While scientists think it was not a depiction of a tidal wave and instead just a rogue wave caused by high winds in an area notorious for its rough seas, the image has nonetheless been called upon to represent a host of natural disasters.
But in its essence, The Great Wave, as it’s come to be called, embodies our struggle both to harness the natural forces of earth, and protect ourselves from their ravages.
Artists have well documented the extremes of our climate, as well as average temps and beautiful vistas.
And yes, I know that weather is weather, and climate is the weather conditions that happen over a long period or in general.
But artists have done a tremendous job of recording our climate--and our effects on it.
Dorothea Lange’s unforgettable photographs of the Dust Bowl in the 1930s, when dust storms wreaked havoc through much of the United States due to misguided farming methods and nearly decade-long drought.
Pieter Bruegel the Elder’s paintings do a good job of showing us the climate shift that occurred between the 16th and 19th Centuries that we now refer to as the “Little Ice Age.” His painting Hunters in the Snow from 1565 offers us a scene of regular people going about winter life in a rural village.
Bruegel was Flemish but the scene isn’t terribly faithful to the landscape of the Low Countries, what with the topography of this valley and the steep mountain faces in the distance.
But what he does capture very effectively is COLD, with three bundled up hunters, heads down, trudging home with their dogs through the snow.
In the midground we see skaters on a frozen pond, pulling each other, playing games, and yes also falling.
It’s one of a number of winter landscapes painted by Breugel, a genre for which he’s well known, and one of six paintings that form a cycle describing the seasons of the year and the various labors associated with it.
There had been a long tradition of portraying the months of the year and the activities that go along with them, a chronicling of the succession of seasons that many artists would continue to investigate.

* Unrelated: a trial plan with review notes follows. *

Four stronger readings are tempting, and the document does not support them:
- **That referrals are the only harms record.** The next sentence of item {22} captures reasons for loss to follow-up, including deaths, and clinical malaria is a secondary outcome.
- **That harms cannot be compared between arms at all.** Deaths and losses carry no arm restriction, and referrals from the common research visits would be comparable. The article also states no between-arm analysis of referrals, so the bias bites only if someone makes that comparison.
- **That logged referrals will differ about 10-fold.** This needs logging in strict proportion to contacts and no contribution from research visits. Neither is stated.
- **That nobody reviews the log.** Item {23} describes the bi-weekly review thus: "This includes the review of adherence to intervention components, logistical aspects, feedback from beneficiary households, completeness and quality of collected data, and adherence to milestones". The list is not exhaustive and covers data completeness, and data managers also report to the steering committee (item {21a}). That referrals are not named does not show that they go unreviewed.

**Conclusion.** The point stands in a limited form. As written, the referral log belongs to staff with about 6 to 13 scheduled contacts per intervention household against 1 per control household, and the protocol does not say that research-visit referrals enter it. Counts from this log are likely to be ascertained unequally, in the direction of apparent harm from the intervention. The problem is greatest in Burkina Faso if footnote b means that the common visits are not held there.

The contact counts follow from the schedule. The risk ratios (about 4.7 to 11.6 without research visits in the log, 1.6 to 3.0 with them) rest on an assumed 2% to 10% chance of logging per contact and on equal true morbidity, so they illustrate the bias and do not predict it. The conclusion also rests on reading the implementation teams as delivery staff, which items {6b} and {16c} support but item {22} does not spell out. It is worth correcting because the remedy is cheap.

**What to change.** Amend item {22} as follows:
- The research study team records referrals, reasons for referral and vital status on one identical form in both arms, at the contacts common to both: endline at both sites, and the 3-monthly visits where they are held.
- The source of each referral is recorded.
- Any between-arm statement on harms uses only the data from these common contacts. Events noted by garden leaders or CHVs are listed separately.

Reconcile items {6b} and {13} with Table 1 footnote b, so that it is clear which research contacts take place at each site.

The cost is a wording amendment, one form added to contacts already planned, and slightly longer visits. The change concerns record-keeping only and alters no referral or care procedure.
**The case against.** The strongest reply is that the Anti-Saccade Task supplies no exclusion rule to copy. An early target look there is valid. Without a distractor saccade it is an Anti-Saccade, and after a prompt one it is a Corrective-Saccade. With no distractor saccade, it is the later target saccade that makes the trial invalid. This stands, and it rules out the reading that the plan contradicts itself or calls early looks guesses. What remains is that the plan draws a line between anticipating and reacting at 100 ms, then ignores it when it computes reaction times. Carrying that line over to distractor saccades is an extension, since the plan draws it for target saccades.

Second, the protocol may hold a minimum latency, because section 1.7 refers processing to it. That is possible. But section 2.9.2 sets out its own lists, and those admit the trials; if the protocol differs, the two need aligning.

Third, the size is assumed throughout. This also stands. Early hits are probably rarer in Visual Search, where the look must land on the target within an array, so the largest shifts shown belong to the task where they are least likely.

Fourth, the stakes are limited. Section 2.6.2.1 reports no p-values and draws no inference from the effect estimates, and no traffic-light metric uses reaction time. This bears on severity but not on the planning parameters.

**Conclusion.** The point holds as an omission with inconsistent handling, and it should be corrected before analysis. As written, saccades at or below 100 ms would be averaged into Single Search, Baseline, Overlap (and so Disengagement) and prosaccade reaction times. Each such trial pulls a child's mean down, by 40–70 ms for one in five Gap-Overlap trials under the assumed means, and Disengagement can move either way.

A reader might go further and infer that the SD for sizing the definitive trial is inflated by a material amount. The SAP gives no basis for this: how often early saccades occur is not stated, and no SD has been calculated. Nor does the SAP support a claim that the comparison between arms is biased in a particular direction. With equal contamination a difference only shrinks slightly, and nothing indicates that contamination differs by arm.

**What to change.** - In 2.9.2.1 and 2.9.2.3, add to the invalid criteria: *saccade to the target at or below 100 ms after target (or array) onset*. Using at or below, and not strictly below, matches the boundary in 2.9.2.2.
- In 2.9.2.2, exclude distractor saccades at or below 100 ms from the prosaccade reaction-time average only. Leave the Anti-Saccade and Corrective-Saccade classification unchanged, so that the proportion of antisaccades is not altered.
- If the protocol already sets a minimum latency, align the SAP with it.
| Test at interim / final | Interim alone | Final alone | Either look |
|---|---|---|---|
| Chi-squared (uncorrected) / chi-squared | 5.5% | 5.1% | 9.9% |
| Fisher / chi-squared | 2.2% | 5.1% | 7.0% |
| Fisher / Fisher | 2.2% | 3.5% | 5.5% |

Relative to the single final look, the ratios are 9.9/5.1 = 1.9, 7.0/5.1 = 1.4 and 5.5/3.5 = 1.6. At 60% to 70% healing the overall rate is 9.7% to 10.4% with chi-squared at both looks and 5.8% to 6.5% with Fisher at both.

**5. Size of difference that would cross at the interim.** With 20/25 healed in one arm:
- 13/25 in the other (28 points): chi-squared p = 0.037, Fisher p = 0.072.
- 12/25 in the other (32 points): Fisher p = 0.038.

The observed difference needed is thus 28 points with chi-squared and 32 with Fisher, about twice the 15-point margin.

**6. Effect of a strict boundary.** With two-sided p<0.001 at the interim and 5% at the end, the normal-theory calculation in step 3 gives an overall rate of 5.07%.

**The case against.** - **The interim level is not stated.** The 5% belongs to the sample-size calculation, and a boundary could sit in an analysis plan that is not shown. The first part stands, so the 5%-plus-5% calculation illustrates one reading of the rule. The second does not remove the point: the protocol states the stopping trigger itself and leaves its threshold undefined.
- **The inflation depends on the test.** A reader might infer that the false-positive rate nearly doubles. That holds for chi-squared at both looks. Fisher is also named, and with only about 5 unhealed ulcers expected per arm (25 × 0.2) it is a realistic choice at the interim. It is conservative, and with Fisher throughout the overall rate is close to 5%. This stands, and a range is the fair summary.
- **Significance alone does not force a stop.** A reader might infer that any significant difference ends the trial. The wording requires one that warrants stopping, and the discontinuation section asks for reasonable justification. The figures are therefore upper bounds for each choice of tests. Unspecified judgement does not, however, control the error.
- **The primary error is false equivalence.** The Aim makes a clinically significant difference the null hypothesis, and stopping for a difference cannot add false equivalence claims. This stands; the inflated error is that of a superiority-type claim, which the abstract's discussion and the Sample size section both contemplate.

Claude Monet painted the haystacks near his home in Giverny, France, numerous times between 1890 and 91, showing the same subject appearing vastly different depending on the shifting light and seasons.
But the climatic shifts that Bruegel gives us a window onto were not merely cyclical.
This picture was painted during the coldest winter of the 16th century.
The Little Ice Age, which was not extreme enough to be called an actual “ice age,” nonetheless led to food shortages and famine, and we can see increased rates of illness and suicide during this time as well.
But Bruegel’s painting shows us the everyday amid this larger shift, the hardships as well as the lighthearted moments of play.
But just as climate shapes the kind of art being made, climate also of course shapes art itself--because art is both of the world and in it.
And so often, to preserve valued works and structures, communities must frequently rebuild them.
Located in central Mali, the Great Mosque of Djenné, is the largest mud-built structure in the world.
Its first iteration is thought to have been constructed in the 13th century, commissioned by Djenne’s first Muslim sultan.
And the town is located in the Sahel, the transitional grassland between the Sahara desert to the north and the savanna to its south.
Djenne’s traditional mud brick architecture requires constant upkeep and re-plastering, with every rainy season washing away plaster and eroding the brick.
After considerable deterioration to the first mosque, a second was built between 1834-35, and a third was completed in 1907.
Over the centuries the size, layout, and design evolved and adapted, but the basic technique and distinctive style remain linked to the original, with an annual replastering festival still happening to this day.
Every April before the rainy season, the entire town participates in the work of adding a new layer to the mosque’s exterior.